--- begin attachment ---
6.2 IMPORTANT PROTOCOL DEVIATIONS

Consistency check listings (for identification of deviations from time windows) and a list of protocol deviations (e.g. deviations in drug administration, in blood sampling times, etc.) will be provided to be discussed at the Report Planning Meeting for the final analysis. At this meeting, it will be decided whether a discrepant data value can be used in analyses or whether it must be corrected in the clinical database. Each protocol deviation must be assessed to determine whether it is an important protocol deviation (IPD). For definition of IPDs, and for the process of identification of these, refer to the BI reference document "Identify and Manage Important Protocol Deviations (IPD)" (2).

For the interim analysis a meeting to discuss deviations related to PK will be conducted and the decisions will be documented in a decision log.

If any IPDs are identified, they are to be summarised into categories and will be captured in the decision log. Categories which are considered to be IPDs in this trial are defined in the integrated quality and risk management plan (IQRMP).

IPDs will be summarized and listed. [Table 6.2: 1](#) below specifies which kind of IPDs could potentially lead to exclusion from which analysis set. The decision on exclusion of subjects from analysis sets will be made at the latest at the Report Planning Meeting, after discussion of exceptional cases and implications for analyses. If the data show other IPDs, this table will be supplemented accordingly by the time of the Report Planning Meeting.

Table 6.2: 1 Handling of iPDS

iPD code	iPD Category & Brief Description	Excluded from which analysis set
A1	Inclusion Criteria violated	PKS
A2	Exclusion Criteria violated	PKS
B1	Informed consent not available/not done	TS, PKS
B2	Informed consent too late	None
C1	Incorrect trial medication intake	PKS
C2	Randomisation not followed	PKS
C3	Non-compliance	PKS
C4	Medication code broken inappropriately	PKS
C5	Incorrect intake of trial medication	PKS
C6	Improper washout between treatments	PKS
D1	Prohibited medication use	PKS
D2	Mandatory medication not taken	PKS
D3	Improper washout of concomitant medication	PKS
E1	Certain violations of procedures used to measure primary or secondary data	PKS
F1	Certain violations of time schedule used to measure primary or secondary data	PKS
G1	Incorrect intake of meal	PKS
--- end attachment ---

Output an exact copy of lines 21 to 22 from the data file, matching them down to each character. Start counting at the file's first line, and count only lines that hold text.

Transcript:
E1	Certain violations of procedures used to measure primary or secondary data	PKS
F1	Certain violations of time schedule used to measure primary or secondary data	PKS